Emily Dickinson once wrote, “I can wade grief, whole pools of it, I’m used to that.” On one hand, I can relate as I have been literally wading grief my entire life. I lost my birth mother at two years old and just lost my adoptive mom a year ago. It’s been a constant, lifelong journey—subconscious at times, palpable at others. Yet on the other hand, I can’t quite relate to the last part because grief is not something you get used to in this life. It is ever present—yes—but it is never normalized. Even in the ubiquity of tragedy, we wrestle and reckon with it, but never actually come to grips with it. The hurting and aching following loss will always remain in our hearts on this side of glory. Through the grieving process I’ve found comfort in Scripture and in songs, but I’ve also found it in great books.
So if you’re feeling wrecked and ruined by the tragedy of loss, you’re not alone. And you don’t have to wade through it alone. Many have walked this path before. Many walk alongside you. And thankfully, many have not only lived with and processed grief, but have written down their thoughts in a way that gives voice to our feelings and guidance to our contemplation. Their words are like guardrails that can shore up the emotional mess of our lives bringing real hope and teaching us to grieve well. Here are some resources that have brought me real comfort and hope in the midst of continued grief—
1. Christ and Calamity by Harold Senkbeil
“No matter the circumstances, Christians who plant their hope in God can harvest genuine joy in the rocky soil of adversity or in the deepest, darkest valley of pain.”
This short booklet is surprisingly brimming with help and hope for desperate and despondent souls. Harold Senkbeil is the quintessence of a pastor/shepherd. He writes with his heart as much as with his mind. It is clear that he cares deeply for people and has spent much time with them. His writing is saturated with a profound knowledge of the Scriptures and understanding of the human heart. He takes time to show how Christ and calamity go together—that it’s in the darkest valleys that our need for him becomes most apparent and his presence becomes most evident. This booklet offers real comfort by delineating the unique ways that Christ ministers to us in the storms of life. If you’re looking for hope, this is a great place to start.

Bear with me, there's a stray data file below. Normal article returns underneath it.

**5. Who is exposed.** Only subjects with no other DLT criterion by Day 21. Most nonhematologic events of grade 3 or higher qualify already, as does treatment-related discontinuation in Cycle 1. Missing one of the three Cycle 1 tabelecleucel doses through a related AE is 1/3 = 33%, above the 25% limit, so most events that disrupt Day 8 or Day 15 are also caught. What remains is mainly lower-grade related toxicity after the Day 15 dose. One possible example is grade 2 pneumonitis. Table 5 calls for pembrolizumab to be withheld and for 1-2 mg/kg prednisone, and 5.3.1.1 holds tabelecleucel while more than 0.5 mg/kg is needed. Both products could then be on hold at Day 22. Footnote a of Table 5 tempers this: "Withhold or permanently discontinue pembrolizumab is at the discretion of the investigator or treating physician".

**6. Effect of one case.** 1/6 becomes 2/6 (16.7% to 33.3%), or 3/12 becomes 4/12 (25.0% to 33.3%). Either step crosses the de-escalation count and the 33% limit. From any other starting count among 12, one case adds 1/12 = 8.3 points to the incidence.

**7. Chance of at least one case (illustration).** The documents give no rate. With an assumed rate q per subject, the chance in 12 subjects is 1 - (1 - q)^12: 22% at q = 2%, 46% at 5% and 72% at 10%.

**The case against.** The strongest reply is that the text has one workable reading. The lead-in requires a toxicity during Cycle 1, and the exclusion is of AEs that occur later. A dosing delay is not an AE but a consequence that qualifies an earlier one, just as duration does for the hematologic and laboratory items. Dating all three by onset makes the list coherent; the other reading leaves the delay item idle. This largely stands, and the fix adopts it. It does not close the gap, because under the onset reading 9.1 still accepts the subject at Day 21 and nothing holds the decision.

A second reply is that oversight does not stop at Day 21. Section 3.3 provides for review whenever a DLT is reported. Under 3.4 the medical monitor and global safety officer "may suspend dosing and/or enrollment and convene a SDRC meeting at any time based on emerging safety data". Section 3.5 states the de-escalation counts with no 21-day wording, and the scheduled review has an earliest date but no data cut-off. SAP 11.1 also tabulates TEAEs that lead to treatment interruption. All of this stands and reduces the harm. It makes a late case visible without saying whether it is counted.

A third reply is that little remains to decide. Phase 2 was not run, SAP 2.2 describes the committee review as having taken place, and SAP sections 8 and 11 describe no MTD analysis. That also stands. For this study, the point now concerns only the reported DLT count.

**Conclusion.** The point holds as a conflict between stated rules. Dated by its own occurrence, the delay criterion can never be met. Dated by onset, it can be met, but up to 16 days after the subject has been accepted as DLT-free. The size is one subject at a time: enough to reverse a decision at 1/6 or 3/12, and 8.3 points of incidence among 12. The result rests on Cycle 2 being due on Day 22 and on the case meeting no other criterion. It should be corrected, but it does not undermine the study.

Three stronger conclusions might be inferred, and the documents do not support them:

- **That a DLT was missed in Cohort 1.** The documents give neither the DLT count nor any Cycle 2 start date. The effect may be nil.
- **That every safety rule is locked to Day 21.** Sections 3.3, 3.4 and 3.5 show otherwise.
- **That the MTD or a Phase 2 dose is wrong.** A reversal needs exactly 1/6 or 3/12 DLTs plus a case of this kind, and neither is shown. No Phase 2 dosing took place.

2. Dark Clouds, Deep Mercy by Mark Vroegop
“Lament is the language of a people who believe in God’s sovereignty but live in a world with tragedy.”
With the persistent nature of grief, you might not know what to do with the unrelenting, overwhelming negative emotions and you might fall prey to debilitating despair. In your heart you have a pent up concoction of intense sadness, fear, anger, and confusion all boiling and building up pressure. This book helps give voice to your emotions by discovering the grace of lament. Lament is a staple genre found throughout the pages of Scripture that faces grief head on. Pain and anger are expressed in the inspired words of the text. Lament is counterintuitive because it seems to express anger toward God—even hopelessness—yet in the big picture it is the cry of faith and hope. Lament doesn’t seek clear-cut answers or practical solutions, but it is an honest, heart-wrenching wrestling with tragedy. It provides you with an outlet to vocalize your pain and frustration, but in the context of worship and trust. I believe that understanding lament is a crucial part of the grief process and this is your go-to reference on it.
3. Suffering by Paul Tripp
“Suffering is a deeply theological and profoundly spiritual experience.”
The confusing nature of grief can bring out the worst in your heart—fear, anger, depression, denial. And Tripp is the master of applying the Gospel of grace to our internal and external lives. In this book, he shares his personal struggle with suffering and shows how it dismantles our illusion of independence and self-sufficiency—the fundamental posture of our hearts. He insightfully shows that suffering is never neutral. The way we suffer reflects what we believe in our hearts. He exegetes our hearts during times of pressure and warns against various potential traps that we face as our hearts are more deceitful than you realize. He then walks us through various aspects of the Gospel bringing comfort and encouragement. This was an eye-opening book.
4. Trusting God by Jerry Bridges